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Biden Administration Again Delays Decision on Banning Menthol Tobacco

Jeffrey A. Singer

Media Name: menthol.jpg

In April 2022, the Food and Drug Administration announced plans to ban all menthol cigarettes and cigars. In December 2023, after several civil rights groups, including the American Civil Liberties Union, expressed concerns about a blanket nationwide menthol ban exacerbating racial law enforcement disparities, the Biden administration announced a delay in finalizing rules to ban menthol tobacco until March 2024.

In a press release on April 26, Secretary of Health and Human Services Xavier Becerra stated his department needed “significantly more time” to consider public comments and concerns about a menthol tobacco ban. The secretary did not mention when it would make its final decision.

According to the National Survey on Drug Use and Health, in 2020, 81 percent of Black smokers preferred menthol‐​flavored cigarettes. Research indicates genetics may play a role. The cynic in me wonders if the delay is based primarily on concerns about the upcoming election and how African‐​American voters might react to a ban. However, I will give the Biden administration the benefit of the doubt and not assume ulterior motives. Secretary Becerra made the right call. Perhaps he understands that prohibition doesn’t work and can cause many unintended harms.

The European Union (EU) banned menthol cigarettes in 2020. A recent EU survey finds 40 percent of menthol smokers switched to non‐​menthol, and only 8 percent quit smoking. Menthol smokers have come up with workarounds, such as “mentholizing” recessed cigarette filters and menthol flavor inserts, or have added menthol to their tobacco.

However, 13 percent reported getting menthol cigarettes from “other sources.” A black market for smuggled menthol cigarettes has emerged. A significant source is Belarus, where menthol brands such as Minsk, Fest, and Queen find their way into EU countries. The UK press reported that gangs smuggle such “illicit whites” into the country, and people can buy them “under the counter” from British tobacconists for the right price.

Worst of all, menthol bans might exacerbate racial and ethnic disparities in law enforcement and within the criminal justice system. In public comments that I submitted to the FDA on its proposed menthol ban, I wrote the following:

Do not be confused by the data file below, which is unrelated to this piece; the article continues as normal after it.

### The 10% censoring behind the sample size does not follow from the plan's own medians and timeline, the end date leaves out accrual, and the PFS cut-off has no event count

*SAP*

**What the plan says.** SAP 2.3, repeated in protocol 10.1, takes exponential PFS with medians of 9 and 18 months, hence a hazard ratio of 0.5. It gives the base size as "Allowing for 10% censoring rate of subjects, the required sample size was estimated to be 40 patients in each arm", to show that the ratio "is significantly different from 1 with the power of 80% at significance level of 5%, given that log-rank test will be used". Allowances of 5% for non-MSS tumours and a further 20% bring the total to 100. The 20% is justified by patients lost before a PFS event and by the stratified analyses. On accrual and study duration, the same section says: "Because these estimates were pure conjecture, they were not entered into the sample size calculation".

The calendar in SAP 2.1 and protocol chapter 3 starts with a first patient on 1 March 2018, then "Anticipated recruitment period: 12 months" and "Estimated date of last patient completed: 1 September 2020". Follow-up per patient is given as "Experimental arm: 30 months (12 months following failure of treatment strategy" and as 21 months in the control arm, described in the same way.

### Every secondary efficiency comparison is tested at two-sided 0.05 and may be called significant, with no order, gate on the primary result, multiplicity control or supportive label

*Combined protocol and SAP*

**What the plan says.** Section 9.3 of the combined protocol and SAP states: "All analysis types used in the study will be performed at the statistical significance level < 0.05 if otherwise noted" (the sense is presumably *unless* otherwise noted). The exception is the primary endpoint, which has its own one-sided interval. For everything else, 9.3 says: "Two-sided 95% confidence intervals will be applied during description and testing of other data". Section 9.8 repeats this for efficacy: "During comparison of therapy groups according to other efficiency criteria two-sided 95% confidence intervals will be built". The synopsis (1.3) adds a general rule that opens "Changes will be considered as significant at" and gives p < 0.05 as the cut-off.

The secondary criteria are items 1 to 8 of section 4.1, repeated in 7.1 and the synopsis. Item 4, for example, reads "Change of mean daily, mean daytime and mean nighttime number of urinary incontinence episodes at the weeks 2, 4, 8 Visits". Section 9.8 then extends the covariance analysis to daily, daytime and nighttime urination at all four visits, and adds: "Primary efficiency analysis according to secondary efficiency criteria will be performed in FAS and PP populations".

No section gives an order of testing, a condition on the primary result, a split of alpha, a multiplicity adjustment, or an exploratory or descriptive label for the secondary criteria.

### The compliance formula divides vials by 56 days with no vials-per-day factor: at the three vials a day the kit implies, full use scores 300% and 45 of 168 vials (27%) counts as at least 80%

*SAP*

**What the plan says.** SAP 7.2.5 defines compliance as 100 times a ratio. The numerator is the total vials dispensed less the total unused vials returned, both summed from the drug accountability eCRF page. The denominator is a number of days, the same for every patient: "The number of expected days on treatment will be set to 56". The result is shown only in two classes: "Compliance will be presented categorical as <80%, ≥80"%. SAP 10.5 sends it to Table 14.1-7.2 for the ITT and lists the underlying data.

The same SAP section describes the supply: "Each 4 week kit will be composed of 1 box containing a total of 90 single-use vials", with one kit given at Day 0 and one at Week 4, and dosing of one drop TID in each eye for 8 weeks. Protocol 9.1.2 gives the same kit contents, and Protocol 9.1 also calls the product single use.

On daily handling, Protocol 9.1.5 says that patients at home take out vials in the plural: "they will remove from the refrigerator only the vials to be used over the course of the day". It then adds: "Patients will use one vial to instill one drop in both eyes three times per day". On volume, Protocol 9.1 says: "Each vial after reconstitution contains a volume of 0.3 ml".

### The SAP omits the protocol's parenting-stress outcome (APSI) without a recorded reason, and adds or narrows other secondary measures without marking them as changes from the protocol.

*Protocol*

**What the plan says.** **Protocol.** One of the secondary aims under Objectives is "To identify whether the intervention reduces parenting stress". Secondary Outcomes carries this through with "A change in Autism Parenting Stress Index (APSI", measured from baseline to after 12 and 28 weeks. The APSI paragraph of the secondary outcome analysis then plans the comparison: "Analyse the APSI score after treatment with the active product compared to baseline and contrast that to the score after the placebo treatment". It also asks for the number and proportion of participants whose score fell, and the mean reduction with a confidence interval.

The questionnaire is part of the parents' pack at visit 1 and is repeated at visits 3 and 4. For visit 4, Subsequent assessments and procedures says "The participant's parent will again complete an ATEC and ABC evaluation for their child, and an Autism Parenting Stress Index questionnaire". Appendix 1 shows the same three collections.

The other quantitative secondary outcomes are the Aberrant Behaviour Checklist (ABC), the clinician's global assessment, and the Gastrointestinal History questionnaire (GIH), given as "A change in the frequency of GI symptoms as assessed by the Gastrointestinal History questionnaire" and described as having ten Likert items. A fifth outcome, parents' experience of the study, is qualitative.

Prohibition fuels an underground market where peaceful, voluntary transactions become crimes. It gives law enforcement another reason to interact with non‐​violent people who commit these victimless crimes. Like everyone else, police respond to incentives. They are rewarded by arrests and convictions. Low‐​level street dealers in illegal substances are “low‐​hanging fruit.” They are much easier to find in dense inner cities and less dangerous to confront than violent felons. Law enforcement tends to scour racial or ethnic minority communities for victimless crimes because they are “easy pickings.” That’s how we wind up with African Americans arrested for marijuana violations four times as often as whites, even though both groups use marijuana roughly equally.

And never forget Eric Garner. New York City’s exorbitant taxes on cigarette packages generated an underground market in untaxed individual cigarettes, called “loosies.” In 2014, police infamously encountered 43‐​year‐​old Eric Garner selling loosies on a street corner, and a policeman’s chokehold led to his death as he repeated, “I can’t breathe.” This happened without a menthol ban. With menthol cigarettes more popular among Blacks and Hispanics, expect police to focus their attention on minority communities.

The last thing this country needs is yet another reason for law enforcement to engage with minorities they suspect are committing the victimless crime of selling menthol cigarettes in the black market.

Aside from criminal justice concerns, singling out menthol tobacco for a ban lacks a basis in scientific evidence. A 2022 research paper in the Journal of the National Cancer Institute found menthol smokers had no greater difficulty quitting smoking than non‐​menthol smokers. Furthermore, according to FDA research reported in the Journal of Nicotine and Tobacco Research, there is “evidence of lower lung cancer mortality risk among menthol smokers compared with non‐​menthol smokers among smokers at ages 50 and over in the U.S. population.” Perhaps that’s because menthol smokers tend to smoke fewer cigarettes per day, according to a Vanderbilt University study that also found “menthol cigarettes are no more, and perhaps less harmful than non‐​menthol cigarettes.”

Policymakers also cannot justify a menthol ban based on concerns that menthol tobacco might lead to greater teen smoking. Only 1 in 250 teens smoked cigarettes within the past 30 days as of 2020. According to the Centers for Disease Control and Prevention, 60 percent of the vanishingly small number of teens who smoke choose non‐​menthol cigarettes. A Reason Foundation study found states with the highest menthol consumption had the lowest youth smoking rates.

The wording of Secretary Becerra’s press release left the question of when the federal government will finalize plans to implement a menthol tobacco ban unanswered. Let’s hope it never does.

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